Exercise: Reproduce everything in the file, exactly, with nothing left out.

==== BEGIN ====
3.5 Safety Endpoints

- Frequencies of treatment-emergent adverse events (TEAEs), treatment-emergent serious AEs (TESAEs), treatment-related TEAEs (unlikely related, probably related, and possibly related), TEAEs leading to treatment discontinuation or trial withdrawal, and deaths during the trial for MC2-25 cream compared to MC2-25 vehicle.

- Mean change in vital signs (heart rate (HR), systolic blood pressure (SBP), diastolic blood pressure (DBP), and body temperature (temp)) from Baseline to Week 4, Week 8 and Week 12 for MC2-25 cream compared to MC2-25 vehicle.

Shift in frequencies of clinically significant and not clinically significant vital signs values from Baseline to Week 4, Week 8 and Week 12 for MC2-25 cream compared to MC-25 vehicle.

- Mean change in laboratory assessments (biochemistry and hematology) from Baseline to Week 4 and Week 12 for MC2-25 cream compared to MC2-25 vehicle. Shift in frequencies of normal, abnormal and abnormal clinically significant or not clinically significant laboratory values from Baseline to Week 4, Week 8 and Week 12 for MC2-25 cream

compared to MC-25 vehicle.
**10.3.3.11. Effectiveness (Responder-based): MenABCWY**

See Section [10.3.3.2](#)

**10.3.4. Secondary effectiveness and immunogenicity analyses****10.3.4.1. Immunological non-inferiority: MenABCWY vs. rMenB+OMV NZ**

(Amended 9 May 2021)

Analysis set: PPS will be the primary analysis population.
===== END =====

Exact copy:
3.5 Safety Endpoints

- Frequencies of treatment-emergent adverse events (TEAEs), treatment-emergent serious AEs (TESAEs), treatment-related TEAEs (unlikely related, probably related, and possibly related), TEAEs leading to treatment discontinuation or trial withdrawal, and deaths during the trial for MC2-25 cream compared to MC2-25 vehicle.

- Mean change in vital signs (heart rate (HR), systolic blood pressure (SBP), diastolic blood pressure (DBP), and body temperature (temp)) from Baseline to Week 4, Week 8 and Week 12 for MC2-25 cream compared to MC2-25 vehicle.

Shift in frequencies of clinically significant and not clinically significant vital signs values from Baseline to Week 4, Week 8 and Week 12 for MC2-25 cream compared to MC-25 vehicle.

- Mean change in laboratory assessments (biochemistry and hematology) from Baseline to Week 4 and Week 12 for MC2-25 cream compared to MC2-25 vehicle. Shift in frequencies of normal, abnormal and abnormal clinically significant or not clinically significant laboratory values from Baseline to Week 4, Week 8 and Week 12 for MC2-25 cream

compared to MC-25 vehicle.
**10.3.3.11. Effectiveness (Responder-based): MenABCWY**

See Section [10.3.3.2](#)

**10.3.4. Secondary effectiveness and immunogenicity analyses****10.3.4.1. Immunological non-inferiority: MenABCWY vs. rMenB+OMV NZ**

(Amended 9 May 2021)

Analysis set: PPS will be the primary analysis population.